WHAT’S BEING CLAIMED:
- Michelle Myers had a stroke and was rushed to West Valley Hospital in Goodyear where doctors said she was suffering from loss of speech, caused by a brain injury.
- But when she started to speak, she sounded British and started to panic.
- Myers, who grew up in Oklahoma, was diagnosed with a speech disorder called Foreign Accent Syndrome (FAS).
In May 2015, Michelle Myers from Arizona says she went to bed with a “pounding” headache and when she woke up, she couldn’t feel the left side of her body.
Everybody at the hospital where she was taken was shocked, including Myers, when she started speaking with a British accent.
“I went to say, ‘My name is Michelle,’ and it came out like, “Rabbit, fox…,” Myers told Fox News. “No one could understand me. I was like, ‘Is something wrong with my brain?'”
The mother of seven was placed through a series of tests by a psychiatrist who diagnosed her with Foreign Accent Syndrome (FAS), an extremely rare condition with only 60 known cases since 1907.
Myers’ accent has not changed since then. Everyone thinks of a certain person when she speaks.
“Everybody only sees or hears Mary Poppins,” Myers told ABC affiliate KNXV.
Myers found her condition “really difficult to begin with … people would think it was a joke, saying things like, ‘You sound like a Spice Girl.’ It was hard, because I was really struggling. I have come to terms with the fact I might sound like this forever. I realize it’s part of me now.”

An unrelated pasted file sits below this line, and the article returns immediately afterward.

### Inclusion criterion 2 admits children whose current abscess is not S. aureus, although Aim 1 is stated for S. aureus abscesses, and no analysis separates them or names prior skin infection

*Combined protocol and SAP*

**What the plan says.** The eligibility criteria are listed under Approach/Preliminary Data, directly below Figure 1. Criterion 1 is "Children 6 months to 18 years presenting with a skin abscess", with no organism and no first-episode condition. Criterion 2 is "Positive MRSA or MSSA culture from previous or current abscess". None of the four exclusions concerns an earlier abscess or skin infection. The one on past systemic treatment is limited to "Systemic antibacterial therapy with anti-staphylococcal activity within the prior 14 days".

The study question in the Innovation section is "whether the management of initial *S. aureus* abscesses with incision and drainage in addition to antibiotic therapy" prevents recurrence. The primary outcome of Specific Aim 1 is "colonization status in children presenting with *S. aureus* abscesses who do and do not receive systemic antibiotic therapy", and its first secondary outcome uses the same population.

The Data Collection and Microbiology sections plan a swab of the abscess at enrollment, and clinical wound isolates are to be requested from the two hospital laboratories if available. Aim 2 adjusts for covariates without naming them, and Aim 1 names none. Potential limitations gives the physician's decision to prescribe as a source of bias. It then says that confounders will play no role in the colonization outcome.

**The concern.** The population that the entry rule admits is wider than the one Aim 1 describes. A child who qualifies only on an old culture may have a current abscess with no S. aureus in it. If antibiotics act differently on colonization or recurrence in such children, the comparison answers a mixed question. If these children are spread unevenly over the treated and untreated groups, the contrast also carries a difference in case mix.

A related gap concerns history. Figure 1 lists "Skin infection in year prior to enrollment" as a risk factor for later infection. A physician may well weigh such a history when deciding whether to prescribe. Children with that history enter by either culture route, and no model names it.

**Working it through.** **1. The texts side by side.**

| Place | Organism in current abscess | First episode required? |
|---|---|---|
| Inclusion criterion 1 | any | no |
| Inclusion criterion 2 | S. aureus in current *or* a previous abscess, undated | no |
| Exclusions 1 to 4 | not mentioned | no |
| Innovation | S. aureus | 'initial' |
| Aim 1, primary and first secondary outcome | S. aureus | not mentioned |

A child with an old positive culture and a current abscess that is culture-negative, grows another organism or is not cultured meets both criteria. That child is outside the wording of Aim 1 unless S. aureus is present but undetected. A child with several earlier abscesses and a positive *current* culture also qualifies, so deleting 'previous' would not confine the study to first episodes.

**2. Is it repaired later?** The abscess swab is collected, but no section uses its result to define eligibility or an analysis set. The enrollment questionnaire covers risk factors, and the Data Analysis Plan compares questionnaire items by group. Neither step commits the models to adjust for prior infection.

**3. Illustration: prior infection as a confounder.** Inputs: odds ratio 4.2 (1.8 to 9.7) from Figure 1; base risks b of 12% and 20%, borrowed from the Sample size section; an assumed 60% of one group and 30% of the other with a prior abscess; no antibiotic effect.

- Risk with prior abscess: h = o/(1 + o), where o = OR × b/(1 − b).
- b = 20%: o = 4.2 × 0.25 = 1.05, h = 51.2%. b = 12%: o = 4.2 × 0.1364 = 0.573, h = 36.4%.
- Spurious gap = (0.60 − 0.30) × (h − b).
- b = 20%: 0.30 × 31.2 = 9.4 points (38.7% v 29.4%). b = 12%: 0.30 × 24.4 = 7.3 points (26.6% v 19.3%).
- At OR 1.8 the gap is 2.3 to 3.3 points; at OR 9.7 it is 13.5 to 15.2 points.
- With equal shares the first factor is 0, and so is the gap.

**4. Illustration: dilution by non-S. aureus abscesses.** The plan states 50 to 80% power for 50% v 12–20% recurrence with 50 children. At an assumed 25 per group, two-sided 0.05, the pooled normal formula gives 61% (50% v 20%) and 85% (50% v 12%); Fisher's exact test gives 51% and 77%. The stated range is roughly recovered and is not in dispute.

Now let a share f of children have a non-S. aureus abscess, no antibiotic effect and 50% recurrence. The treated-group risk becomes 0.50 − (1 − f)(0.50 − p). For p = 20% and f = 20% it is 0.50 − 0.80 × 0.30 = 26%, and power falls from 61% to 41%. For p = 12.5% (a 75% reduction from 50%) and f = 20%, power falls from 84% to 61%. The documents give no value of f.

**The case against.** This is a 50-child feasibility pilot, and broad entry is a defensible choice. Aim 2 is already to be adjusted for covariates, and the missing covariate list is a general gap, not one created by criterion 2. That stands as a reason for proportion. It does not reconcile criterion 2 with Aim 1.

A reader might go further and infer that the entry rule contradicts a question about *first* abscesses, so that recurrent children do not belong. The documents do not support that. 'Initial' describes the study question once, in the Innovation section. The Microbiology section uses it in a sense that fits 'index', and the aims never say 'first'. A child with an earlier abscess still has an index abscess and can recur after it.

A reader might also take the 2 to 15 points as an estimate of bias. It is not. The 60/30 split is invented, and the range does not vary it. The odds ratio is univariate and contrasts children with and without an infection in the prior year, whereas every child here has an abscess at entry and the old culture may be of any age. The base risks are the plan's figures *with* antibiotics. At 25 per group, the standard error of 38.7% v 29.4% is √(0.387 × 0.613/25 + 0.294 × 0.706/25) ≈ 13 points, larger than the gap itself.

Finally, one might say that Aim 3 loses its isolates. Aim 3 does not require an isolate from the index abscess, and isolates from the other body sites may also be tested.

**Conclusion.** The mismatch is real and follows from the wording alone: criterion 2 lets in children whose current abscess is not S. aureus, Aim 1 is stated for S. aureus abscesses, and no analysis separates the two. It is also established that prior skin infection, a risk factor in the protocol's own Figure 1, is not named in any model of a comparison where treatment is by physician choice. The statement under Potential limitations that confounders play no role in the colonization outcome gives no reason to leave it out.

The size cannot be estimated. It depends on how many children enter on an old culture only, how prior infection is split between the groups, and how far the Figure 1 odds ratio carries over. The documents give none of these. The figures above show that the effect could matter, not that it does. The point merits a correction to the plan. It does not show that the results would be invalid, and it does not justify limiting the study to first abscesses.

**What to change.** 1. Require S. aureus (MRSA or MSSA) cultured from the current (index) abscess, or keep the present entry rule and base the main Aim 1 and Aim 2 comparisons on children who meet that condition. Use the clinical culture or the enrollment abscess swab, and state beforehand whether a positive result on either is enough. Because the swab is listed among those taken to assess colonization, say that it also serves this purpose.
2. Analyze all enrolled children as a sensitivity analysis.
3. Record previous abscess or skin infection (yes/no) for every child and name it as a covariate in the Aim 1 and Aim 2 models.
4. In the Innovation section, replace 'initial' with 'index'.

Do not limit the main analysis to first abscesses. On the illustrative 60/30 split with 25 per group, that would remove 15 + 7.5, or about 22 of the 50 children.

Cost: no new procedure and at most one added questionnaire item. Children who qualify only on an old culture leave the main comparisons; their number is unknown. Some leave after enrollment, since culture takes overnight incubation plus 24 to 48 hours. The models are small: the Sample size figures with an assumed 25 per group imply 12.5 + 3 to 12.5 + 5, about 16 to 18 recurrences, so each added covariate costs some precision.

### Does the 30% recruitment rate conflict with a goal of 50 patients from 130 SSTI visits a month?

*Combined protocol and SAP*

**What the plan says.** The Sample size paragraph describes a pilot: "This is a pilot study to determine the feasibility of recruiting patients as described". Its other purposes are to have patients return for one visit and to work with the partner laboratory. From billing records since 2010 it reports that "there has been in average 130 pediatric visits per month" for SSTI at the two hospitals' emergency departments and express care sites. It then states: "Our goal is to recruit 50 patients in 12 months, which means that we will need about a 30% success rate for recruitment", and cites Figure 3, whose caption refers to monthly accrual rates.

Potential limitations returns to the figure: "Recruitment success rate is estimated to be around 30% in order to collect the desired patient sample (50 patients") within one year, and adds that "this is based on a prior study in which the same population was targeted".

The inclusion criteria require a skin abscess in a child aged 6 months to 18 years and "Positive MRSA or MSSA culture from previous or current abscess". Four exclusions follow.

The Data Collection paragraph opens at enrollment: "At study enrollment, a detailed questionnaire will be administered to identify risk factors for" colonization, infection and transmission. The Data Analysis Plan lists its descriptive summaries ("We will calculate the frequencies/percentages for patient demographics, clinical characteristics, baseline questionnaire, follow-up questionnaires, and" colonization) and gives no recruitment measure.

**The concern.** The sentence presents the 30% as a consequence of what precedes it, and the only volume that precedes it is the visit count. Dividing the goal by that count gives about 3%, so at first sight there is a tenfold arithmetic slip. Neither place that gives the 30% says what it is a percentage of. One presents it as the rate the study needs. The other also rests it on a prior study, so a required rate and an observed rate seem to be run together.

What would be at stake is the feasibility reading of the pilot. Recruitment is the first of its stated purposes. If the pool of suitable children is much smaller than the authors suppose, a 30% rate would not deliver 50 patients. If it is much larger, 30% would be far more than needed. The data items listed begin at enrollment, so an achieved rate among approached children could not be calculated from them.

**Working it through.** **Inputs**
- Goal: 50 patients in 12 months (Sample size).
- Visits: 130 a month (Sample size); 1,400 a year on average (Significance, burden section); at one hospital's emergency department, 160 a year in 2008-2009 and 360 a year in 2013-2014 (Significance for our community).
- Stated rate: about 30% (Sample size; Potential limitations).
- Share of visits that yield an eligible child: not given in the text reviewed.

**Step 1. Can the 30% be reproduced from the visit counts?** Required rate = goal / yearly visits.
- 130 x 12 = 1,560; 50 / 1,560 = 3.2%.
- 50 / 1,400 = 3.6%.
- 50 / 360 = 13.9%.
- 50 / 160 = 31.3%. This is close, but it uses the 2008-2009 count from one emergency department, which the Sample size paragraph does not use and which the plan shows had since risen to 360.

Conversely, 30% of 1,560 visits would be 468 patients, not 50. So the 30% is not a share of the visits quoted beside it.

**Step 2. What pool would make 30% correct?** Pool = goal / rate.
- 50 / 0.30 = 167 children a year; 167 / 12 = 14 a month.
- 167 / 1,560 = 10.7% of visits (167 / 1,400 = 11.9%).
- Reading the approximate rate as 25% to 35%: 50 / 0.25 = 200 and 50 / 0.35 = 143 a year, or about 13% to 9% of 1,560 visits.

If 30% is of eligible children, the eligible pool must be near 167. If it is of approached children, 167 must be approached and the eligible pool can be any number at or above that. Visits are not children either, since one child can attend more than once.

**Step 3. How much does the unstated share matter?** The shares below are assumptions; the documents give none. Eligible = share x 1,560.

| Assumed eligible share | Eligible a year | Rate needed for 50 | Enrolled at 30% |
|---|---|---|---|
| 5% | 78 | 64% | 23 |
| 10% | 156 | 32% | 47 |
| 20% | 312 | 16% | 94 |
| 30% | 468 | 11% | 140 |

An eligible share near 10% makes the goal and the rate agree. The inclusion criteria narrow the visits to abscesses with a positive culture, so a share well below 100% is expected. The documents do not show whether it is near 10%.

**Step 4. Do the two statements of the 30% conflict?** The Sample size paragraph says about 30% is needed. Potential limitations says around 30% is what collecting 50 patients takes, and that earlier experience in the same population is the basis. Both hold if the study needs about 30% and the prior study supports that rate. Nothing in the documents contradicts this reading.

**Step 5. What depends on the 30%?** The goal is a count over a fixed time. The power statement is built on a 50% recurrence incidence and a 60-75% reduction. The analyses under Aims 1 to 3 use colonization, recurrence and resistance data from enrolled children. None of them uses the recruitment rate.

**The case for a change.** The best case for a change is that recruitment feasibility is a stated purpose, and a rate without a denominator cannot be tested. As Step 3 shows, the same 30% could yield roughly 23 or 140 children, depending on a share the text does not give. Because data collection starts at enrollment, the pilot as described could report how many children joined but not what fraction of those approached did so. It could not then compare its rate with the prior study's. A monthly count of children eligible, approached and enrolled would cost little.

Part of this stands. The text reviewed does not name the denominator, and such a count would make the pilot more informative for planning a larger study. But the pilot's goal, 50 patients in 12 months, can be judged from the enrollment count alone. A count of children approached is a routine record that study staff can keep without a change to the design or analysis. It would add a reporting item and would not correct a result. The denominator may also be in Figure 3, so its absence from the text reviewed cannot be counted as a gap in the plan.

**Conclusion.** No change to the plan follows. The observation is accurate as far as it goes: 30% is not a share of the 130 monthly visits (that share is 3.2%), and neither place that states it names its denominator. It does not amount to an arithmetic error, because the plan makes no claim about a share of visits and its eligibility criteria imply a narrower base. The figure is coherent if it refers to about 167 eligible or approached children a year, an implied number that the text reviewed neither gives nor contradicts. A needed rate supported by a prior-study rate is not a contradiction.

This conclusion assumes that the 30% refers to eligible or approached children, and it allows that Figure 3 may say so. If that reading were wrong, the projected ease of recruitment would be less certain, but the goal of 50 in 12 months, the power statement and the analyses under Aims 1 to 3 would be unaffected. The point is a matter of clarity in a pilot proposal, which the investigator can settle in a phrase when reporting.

Shelia Blumstein, a linguist from Brown University and has written a great deal about FAS, said patients usually produce grammatically correct language, unlike many stroke or brain-injury sufferers. She told The Washington Post about a story of a woman from Virginia who fell down a stairwell and woke up speaking with a Russian-like accent.
Myers told the Sun, a British newspaper, that her condition is “really difficult to begin with … people would think it was a joke, saying things like, ‘You sound like a Spice Girl.’ It was hard, because I was really struggling. I have come to terms with the fact I might sound like this forever. I realize it’s part of me now.”
In 2011, Myers said she had an Irish accent after suffering from a three-day-long headache.
It happened again in 2014 when she had an Australian accent after a sharp pain in her head. Her accent was back to normal after two days.
“I would give anything to be normal. I would give anything,” Myers said. “Rare diseases are very emotional. You feel very alone, isolated. I want to help someone so they don’t have to live in hiding.”
Myers joined a Facebook group for FAS which has around 100 members, discussing the condition and offer advice and comfort to the newly diagnosed.